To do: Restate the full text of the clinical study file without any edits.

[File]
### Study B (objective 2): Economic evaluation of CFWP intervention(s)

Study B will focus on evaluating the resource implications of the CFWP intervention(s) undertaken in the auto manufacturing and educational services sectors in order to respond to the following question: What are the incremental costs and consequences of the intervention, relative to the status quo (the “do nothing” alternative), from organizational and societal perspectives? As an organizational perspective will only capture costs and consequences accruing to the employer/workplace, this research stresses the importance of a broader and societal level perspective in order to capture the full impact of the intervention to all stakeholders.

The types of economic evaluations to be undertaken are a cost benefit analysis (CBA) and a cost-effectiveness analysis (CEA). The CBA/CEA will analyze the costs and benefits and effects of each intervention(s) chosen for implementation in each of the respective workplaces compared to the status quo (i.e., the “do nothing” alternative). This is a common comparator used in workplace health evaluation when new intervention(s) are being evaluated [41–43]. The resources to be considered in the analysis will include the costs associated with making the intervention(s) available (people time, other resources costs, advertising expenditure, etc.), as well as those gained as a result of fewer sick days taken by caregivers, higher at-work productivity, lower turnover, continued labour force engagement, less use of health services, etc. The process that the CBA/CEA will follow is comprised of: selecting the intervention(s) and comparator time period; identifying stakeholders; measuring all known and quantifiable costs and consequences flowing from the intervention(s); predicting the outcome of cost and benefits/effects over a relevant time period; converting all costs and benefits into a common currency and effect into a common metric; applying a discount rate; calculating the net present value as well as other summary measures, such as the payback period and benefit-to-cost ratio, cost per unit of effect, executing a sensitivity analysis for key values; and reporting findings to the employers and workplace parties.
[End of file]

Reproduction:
### Study B (objective 2): Economic evaluation of CFWP intervention(s)

Study B will focus on evaluating the resource implications of the CFWP intervention(s) undertaken in the auto manufacturing and educational services sectors in order to respond to the following question: What are the incremental costs and consequences of the intervention, relative to the status quo (the “do nothing” alternative), from organizational and societal perspectives? As an organizational perspective will only capture costs and consequences accruing to the employer/workplace, this research stresses the importance of a broader and societal level perspective in order to capture the full impact of the intervention to all stakeholders.

The types of economic evaluations to be undertaken are a cost benefit analysis (CBA) and a cost-effectiveness analysis (CEA). The CBA/CEA will analyze the costs and benefits and effects of each intervention(s) chosen for implementation in each of the respective workplaces compared to the status quo (i.e., the “do nothing” alternative). This is a common comparator used in workplace health evaluation when new intervention(s) are being evaluated [41–43]. The resources to be considered in the analysis will include the costs associated with making the intervention(s) available (people time, other resources costs, advertising expenditure, etc.), as well as those gained as a result of fewer sick days taken by caregivers, higher at-work productivity, lower turnover, continued labour force engagement, less use of health services, etc. The process that the CBA/CEA will follow is comprised of: selecting the intervention(s) and comparator time period; identifying stakeholders; measuring all known and quantifiable costs and consequences flowing from the intervention(s); predicting the outcome of cost and benefits/effects over a relevant time period; converting all costs and benefits into a common currency and effect into a common metric; applying a discount rate; calculating the net present value as well as other summary measures, such as the payback period and benefit-to-cost ratio, cost per unit of effect, executing a sensitivity analysis for key values; and reporting findings to the employers and workplace parties.